"It's A Process" | Amidst A Breakout Season, How Did Lauri Markkanen Change The Narrative Around Him?

Ryan Kostecka
Digital Content Writer

One of the hardest things for an NBA player to do is take a step toward stardom. 

After being viewed a certain way for years, it's nearly impossible for a player to not just change the narrative around them but be allowed to prove it. 

But if someone does want to change and prove it, how do they go about doing so?

Sometimes all they need is a change of scenery. Sometimes it takes a coach who's willing to believe them. Sometimes it's as simple as just growing and finding the right scenario. 

For Lauri Markkanen, it just happened that all of those things took place the second he put on a Jazz uniform.

“I think it’s been the overall game coming together,” Markkanen said. “Working on my overall game, working on where my spots are on the floor. I’ve just been trying to bring everything together and just keep working on the overall package.”

Since arriving in Utah in September, Markkanen has changed the entire perception around him. 

He's gone from a solid role player to a breakout star — the No. 1 scouting report for opposing teams. He's not only shown vast improvements in every part of his game, but he's also shown the consistency that can take a role player to an All-Star.

As Utah's No. 1 option, Markkanen is averaging career-highs in points (22.2), shot attempts (15.3), field goal percentage (53.1%), assists (2.2), minutes (33.9), and effective field goal percentage (61.3%). He's averaging 8.5 rebounds and shooting 39.5% from three-point territory, numbers that rank second in his career. He has posted nine double-doubles this season, more than he had combined in the last three years. 

"He causes a lot of problems with his ability to read the game off the ball," point guard Mike Conley said. "We've had more actions with him slipping to the rim and getting layups and dunks than we've probably had in a long time. He's a really smart player, and with his height and size, he can finish over a lot of people and still make plays for other guys on the weak side."

Yet, for someone who's so incredibly talented and leading one of the biggest surprises in the NBA, how did Markkanen find himself in Utah? How did someone with so much potential slip through not one, but two teams' hands and end up in the snowcapped mountains of Salt Lake City?

When he entered the NBA in 2017, the hype was through the roof for the 7-footer from Finland. 

He was viewed so highly that the Chicago Bulls — one of the league's most storied franchises — traded away perennial All-Star Jimmy Butler for Markkanen, the No. 7 pick in the draft. 

Markkanen largely lived up to that hype, culminating in a sophomore season where he emerged as a legit sharpshooting big man. Although the jury was still out on whether he could be a serious No. 1 or 2 option for a team, he had proven that he was, at worse, a prominent role player.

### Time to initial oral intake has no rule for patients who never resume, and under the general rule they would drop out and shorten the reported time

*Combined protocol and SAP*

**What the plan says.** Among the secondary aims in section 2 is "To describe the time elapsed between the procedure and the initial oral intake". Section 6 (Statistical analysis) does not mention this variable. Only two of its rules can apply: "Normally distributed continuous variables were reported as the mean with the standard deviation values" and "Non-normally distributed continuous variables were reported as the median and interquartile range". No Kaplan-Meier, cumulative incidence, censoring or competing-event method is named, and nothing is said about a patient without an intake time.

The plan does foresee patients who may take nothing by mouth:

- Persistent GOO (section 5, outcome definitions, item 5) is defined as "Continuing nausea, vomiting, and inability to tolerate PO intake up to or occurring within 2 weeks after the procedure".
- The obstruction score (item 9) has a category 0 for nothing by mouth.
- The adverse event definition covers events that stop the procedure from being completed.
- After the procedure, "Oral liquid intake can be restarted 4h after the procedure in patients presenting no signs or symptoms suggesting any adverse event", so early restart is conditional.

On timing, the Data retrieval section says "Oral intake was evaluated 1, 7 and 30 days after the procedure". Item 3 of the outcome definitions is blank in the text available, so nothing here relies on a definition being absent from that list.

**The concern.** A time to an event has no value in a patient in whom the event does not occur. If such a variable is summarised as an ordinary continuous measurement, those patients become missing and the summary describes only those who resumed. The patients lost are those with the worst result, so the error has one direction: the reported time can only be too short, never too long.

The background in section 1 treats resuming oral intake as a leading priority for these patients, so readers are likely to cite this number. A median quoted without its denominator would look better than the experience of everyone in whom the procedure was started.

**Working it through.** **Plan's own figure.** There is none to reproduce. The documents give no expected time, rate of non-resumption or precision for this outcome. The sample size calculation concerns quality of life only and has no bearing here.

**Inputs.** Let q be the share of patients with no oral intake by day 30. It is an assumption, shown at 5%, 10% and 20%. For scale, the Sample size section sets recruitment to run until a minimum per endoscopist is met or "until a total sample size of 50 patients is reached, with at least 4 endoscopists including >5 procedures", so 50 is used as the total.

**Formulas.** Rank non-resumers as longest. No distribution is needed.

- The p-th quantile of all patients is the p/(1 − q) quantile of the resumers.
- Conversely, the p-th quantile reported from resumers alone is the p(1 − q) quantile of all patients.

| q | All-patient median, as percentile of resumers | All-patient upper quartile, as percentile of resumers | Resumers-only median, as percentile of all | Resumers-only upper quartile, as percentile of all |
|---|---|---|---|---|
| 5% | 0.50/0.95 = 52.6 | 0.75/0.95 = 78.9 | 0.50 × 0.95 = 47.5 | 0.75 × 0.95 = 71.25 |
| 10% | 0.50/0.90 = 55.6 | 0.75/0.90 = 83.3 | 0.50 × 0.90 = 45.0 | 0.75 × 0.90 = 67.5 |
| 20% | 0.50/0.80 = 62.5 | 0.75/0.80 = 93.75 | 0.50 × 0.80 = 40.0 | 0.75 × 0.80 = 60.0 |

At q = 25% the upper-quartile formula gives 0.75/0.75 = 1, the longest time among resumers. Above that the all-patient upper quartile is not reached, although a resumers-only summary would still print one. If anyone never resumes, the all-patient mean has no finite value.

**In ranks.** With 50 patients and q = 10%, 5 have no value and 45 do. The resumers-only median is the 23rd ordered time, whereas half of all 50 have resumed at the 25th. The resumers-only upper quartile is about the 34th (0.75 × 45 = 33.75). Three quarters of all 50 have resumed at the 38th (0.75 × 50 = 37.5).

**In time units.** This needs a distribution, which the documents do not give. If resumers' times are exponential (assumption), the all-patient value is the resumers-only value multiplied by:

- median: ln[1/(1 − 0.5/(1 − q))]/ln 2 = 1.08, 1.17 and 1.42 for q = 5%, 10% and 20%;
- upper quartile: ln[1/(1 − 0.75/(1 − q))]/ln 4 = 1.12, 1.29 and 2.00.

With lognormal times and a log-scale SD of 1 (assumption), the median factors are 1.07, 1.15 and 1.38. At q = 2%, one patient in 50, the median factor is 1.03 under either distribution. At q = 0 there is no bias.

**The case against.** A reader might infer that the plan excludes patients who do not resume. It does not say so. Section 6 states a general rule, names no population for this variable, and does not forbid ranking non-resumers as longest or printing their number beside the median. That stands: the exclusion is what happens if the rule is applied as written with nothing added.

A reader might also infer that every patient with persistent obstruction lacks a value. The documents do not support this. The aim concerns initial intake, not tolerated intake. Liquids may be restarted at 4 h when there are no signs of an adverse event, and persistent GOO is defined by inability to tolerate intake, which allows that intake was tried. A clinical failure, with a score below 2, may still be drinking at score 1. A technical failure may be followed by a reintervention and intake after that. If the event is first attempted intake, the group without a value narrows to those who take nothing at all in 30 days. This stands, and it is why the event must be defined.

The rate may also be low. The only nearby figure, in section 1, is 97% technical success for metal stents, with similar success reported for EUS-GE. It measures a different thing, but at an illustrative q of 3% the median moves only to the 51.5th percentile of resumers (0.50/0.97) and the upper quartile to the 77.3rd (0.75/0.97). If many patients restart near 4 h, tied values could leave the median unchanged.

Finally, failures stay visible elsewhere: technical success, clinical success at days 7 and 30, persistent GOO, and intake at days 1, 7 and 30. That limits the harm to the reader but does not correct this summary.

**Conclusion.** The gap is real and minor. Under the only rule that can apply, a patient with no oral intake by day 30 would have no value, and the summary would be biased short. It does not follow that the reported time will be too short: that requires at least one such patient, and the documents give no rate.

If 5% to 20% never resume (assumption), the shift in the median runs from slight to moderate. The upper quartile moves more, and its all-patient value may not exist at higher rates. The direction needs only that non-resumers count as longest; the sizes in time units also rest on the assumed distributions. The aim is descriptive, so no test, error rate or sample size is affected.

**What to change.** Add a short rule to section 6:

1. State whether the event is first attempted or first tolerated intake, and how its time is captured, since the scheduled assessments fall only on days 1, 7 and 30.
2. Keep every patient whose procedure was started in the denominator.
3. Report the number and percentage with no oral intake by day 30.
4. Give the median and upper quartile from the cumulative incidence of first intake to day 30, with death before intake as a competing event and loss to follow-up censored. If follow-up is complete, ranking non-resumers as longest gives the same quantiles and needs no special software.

But then something changed. 

While Markkanen never publicly criticized anybody or anything, his once-promising future in Chicago began to crumble. Although he was still put up good numbers, they weren't close to what he had done previously — causing his future with the Bulls to be in doubt.

Instead of being allowed to grow through the pains in Chicago, Markkanen was traded to Cleveland heading into the 2021 season. 

While his numbers didn't drastically improve last year, it was the first time Markkanen was part of a winning team. Ranking fourth on the Cavs in scoring, he was used primarily as a spot-up shooter in Cleveland's ultra-big lineup. 

Simply put, he was still a role player. His untapped potential remained just that; untapped.

But that all changed this past summer. 

Markkanen was the breakout star at EuroBasket, averaging 27.9 points on 54.2% shooting, and eight rebounds over seven games. His 43 points in the Round of 16 set the all-time record for a Finnish player at the EuroBasket, leading Finland to its first quarterfinal appearance in 55 years.

What made his performance even more impressive — and more satisfying, personally — is that Markkanen was traded to Utah one day before Finland's opener against Israel. 

With his future NBA career in a state of unknown, Markkanen had the mental fortitude to block out the distractions and star for his country — showing the sort of play that started all that hype five years prior. 

"His teammates know how good he is and how good he can be, and they are probably empowering him more than I am," head coach Will Hardy said. "You look at him, and you wouldn't assume that he's that mobile and that nimble. Like, his footwork, it's not just like the speed in a straight line. … It's his footwork in tight spaces and ability to change direction."

He's parlayed that trip overseas into his impressive start with the Jazz. 

It's why he's already generating massive All-Star buzz, even if the February showcase is three months away. Whether it be his teammates or pundits around the league, most are beginning to believe the hype and understand that it's more lasting than it is fleeting.

"He's been just as impressive as an athlete, having not been around him before, as he is a basketball player," head coach Will Hardy said. "I don't know what the ceiling is on Lauri. … I don't think any of us do, but I'm pretty sure we haven't seen it yet."

Consider the narrative rewritten. 

“I think the important thing is not being satisfied,” he said. “I have to know that there are a lot of things that I can keep improving. … It’s a process.”